Every poker pro knows they are about 32% to hit an open-ended straight draw and 34% to hit their flush draw, but where the novice player makes a mistake is believing that they should always go for it since, “I’ll hit it 1/3 of the time.”
The first thing that will help you is to start calculating odds when playing poker instead of using percentages. Percentages are simple to calculate, but I don’t think they are as useful when trying to make the correct poker decision. 33% is 2-1…2 failures for 1 success. By dividing your bet into the size of the pot you get the odds on your bet…for example, $5 call when the pot is $20 is 4-1. 2-1 is better than 4-1…an easy call….getting used to doing it this way will help you immensely.
Let me set up a scenario to be referred to throughout this section:
$1/2 no limit texas holdem. You are first in from middle position with Ac Th and raise to $5. The button calls and the BB calls. Pot is not $16. Flop comes 2h 9h Ad. You are confident that your A’s are good, and the BB checks to you. What do you do?
When you are playing at situs poker online site, the use of the strong hands will offer the benefit. The use of the skills and excellence will offer the best bonuses and deals will offer the desired results. The checking of the bonuses and deals will deliver the best results to the gamblers.
You should definitely bet to protect your hand from a flush draw, but how much? The odds of your opponent hitting a flush draw is 2-1, but only when they are going to see both the river and the turn. What you really need to know for this bet is what are the odds of someone making their hand on the next card. 47 unseen cards, 9 hearts, 38 non-hearts. 38/9 = 4.2. Roughly 4-1 odds against.
What about if you bet $5? The pot would be $21, so anyone behind you could call getting better than 4-1 odds. They would be absolutely correct to call. You just made a mistake that could cost you the hand.
What if you bet $30? The pot would be $46, giving your opponent 1.5-1 odds. Most likely your opponents would fold and you would win the pot….so you would likely win $10 (you invested $35 + $1 rake). Not a terrible outcome.
What if you bet about 1/2 the pot, $8. They would have to call $8 to win $24. That’s 3-1. Would your opponent fold a flush draw for $8? At low limit hold’em, probably not, and they would be WRONG to make this call! They are taking a 4-1 chance of winning 3-1 on their bet. Let’s bet $8 and see what happens.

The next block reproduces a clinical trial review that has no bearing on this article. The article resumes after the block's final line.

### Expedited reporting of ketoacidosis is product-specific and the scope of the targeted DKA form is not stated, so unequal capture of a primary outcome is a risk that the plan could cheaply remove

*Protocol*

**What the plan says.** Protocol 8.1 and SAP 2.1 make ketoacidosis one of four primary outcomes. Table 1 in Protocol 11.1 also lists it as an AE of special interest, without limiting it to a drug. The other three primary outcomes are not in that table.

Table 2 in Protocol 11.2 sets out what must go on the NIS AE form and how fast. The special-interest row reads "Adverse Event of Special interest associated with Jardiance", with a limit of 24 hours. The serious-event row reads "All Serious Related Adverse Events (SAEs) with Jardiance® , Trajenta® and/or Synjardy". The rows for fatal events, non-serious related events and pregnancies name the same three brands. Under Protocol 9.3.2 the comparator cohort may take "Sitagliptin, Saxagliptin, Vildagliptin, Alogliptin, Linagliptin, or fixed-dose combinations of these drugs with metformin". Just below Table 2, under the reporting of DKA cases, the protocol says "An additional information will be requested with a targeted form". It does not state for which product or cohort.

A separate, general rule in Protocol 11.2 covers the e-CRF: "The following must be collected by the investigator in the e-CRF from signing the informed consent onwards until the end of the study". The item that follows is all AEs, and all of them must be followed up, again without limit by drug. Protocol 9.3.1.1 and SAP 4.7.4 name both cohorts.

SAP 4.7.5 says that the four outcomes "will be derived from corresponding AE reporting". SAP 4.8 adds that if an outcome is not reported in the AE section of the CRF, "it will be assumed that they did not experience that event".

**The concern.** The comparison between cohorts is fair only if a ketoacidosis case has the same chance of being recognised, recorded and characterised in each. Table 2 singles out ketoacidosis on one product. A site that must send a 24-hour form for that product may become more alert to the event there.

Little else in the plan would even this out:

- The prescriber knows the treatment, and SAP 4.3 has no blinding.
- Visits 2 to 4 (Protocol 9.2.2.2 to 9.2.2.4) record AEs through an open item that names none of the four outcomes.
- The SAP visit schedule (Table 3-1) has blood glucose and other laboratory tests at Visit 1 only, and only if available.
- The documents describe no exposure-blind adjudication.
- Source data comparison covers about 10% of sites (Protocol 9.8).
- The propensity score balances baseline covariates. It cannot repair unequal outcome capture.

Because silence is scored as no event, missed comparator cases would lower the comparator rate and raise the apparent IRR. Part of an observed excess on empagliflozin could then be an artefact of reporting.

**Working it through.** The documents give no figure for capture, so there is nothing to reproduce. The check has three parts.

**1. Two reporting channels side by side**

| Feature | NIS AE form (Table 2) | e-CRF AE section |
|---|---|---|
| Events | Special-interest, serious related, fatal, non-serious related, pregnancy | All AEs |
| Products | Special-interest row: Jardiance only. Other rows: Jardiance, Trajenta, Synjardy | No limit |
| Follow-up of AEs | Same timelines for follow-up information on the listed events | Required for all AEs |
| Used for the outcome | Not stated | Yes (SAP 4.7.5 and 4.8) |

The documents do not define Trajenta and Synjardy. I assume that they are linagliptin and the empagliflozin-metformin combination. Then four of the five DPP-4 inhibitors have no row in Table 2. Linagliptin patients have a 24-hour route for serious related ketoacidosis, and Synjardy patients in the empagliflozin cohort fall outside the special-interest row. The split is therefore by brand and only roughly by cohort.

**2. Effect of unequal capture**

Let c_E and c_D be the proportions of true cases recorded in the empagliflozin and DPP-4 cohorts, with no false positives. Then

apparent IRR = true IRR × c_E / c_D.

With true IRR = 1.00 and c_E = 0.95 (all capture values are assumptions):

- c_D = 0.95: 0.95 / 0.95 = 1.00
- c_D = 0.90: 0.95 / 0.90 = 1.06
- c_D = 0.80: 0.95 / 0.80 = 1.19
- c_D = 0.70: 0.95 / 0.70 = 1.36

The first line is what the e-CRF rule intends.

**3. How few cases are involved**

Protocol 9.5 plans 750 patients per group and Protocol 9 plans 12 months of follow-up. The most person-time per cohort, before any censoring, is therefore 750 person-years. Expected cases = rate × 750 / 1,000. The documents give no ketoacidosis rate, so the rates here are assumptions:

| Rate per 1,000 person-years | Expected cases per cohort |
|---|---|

You bet $8, button calls, BB folds. Pot is $37.
Now let’s assume a non-flush card comes on the turn. You are once again in the same situation. How much should you bet to protect your hand? The odds of them hitting their flush on the river is still about 4-1, so you need to make another bet about 1/2-3/4 the pot. You bet $20. Now you’ve put your opponent in a tough spot. Their (wrong) decision to call on the flop made the pot quite large, but $20 is a big bet. If they fold, great! If they call they are making another wrong decision. If they fold you win over $30. If they call you stand the chance of winning over $50!
Betting in this manner (1/2 – 3/4 pot bets) forces your opponent to either quit the hand or make a mistake. Anytime you can do that you are playing good poker. Of course, you will not win every time you do this, but as you can see, you’re playing the odds and will be a winning poker player in the long run.
Be smart if the flush card does come. Let’s say the turn was a flush card. You check. Your opponent checks (they are trying to disguise their flush). Great. You have not invested any more money and get to see a free card. River comes, check again. They bet, you fold. You lost only $13. You have minimized the losses when they do hit, and maximized the winnings when they miss, which will happen more than 60% of the time.
How about when you’re the one on the draw? Answer, don’t fall into the trap you’ve put your opponent in. In general, drawing hands go way down in value when playing NL, so be very careful. You must also consider the number of player involved. The more players, the better the odds, so drawing hands become more attractive, but be aware if you’re not the last to act. A big re-raise could really kill your hand and force you to fold after you called a bet, not good.